KARACHI -- Jamaat-e-Islami Pakistan (JI) is finding new ways to promote interfaith harmony amid the coronavirus crisis.
As part of the effort, the Al-Khidmat Foundation (AKF), a charity arm of the party, has been helping disinfect mosques, churches, temples and gurdwaras throughout the country.
Since Wednesday (April 1), AKF volunteers have been visiting religious buildings and spraying them with with chemical disinfectants, said Zahid Askari, the spokesperson for JI Karachi.
The move came after JI chief Siraj ul Haq issued a video message directing his party's volunteers and youth activists to look after religious minorities and transgender persons badly affected by a lockdown imposed by the government to limit the spread of coronavirus.
Volunteers also distributed food to poor families in non-Muslim communities affected by the lockdown, he said.
In Karachi and Peshawar, the country's two major cities, AKH volunteers disinfected the premises of seven churches, five temples and two gurdwaras, according to the JI, with plans for the effort to take part in other cities.
Rajesh Kumar, a Hindu resident of the Clifton neighbourhood of Karachi, said he is happy that the temple where he and his family worship was disinfected by AKH members.
"Crisis provides opportunity. The coronavirus spread has provided a great opportunity to bring the members of various faiths together to promote interfaith harmony and jointly fight the pandemic," said Kumar, a paramedic.
The spraying of religious minorities' places of worship to disinfect them of the coronavirus will further strengthen interfaith harmony in the country, said Sardar Ramesh Singh, a leader of the Pakistan Sikh Council, an independent Sikh rights body.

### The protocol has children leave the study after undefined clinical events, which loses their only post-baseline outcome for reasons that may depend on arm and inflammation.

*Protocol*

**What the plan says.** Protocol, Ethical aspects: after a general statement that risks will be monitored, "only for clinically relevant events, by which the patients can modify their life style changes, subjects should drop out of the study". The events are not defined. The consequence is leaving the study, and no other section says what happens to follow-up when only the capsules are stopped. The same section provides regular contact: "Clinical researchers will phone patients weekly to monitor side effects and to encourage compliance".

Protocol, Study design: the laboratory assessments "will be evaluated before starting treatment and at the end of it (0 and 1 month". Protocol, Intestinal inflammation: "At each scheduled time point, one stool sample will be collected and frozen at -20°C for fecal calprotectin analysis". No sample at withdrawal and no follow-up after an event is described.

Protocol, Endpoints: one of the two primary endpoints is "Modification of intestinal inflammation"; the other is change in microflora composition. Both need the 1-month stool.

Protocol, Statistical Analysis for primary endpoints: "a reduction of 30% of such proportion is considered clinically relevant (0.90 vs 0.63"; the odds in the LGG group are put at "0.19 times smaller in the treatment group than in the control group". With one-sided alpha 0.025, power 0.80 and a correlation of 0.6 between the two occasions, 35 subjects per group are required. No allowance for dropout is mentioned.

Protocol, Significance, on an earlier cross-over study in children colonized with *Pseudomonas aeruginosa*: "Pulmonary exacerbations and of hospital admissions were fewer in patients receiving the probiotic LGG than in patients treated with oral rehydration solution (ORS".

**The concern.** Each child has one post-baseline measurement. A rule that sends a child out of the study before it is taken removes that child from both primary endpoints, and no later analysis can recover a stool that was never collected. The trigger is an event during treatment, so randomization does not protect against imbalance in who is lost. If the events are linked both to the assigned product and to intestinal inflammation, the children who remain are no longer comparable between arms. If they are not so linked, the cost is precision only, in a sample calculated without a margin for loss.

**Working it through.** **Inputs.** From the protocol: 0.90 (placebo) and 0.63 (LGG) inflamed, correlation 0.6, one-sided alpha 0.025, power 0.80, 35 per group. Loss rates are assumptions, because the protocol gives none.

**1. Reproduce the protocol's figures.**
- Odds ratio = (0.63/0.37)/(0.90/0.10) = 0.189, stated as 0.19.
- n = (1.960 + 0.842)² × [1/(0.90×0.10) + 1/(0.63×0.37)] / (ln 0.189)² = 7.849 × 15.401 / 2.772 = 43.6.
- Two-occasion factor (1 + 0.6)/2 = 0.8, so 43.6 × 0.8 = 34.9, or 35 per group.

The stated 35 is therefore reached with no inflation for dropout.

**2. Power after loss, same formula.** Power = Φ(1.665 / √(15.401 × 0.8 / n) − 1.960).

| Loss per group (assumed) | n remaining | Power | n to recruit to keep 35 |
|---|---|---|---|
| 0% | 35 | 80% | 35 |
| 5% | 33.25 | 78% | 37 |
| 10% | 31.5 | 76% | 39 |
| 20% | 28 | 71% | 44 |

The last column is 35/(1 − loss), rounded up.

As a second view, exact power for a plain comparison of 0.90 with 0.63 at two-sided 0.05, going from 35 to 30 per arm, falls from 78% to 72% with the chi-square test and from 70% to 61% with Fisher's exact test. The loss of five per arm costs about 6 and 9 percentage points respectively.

The effort comes as "terror outfits that are misusing the name of Islam have been carrying out cowardly attacks on our worship places", said Singh, mentioning a March 25 attack on a gurdwara in Kabul, Afghanistan, where more than 100 Sikhs had gathered for morning prayers.
The "Islamic State of Iraq and Syria" (ISIS) claimed responsibility for the massacre, which killed at least 25 people.
Militant groups, including ISIS and Tehreek-e-Taliban Pakistan (TTP), have a history of targeting religious minorities in Pakistan and Afghanistan.
However, Pakistani authorities, civil society groups, and individuals have launched a number of initiatives to promote interfaith harmony.
Despite continuing tensions between the governments of Pakistan and India, both countries last November agreed to open the Kartarpur Corridor to Sikh pilgrims from India. The move enabled the pilgrims to visit a Punjab Province holy site that was established in 1522 by Sikh faith founder Guru Nanak Dev.
Last September, hundreds of Muslim residents rallied in support of the Hindu community after a temple in Ghotki District, Sindh Province, was ransacked by a mob after rumours that a Hindu school principal from the area had insulted Islam.
Muslim religious leaders spent a night with local Hindu representatives at the vandalised temple, distancing themselves from the rioting.
For their part, Sikhs and other minority religious groups during the Islamic holy month of Ramadan often serve iftar to fasting Muslims, a gesture reflecting interfaith harmony in Pakistan.
Last year, a Sikh grocer in Khyber District, Khyber Pakhtunkhwa, gained applause after he cut the prices of commodities and foods for Muslims during Ramadan.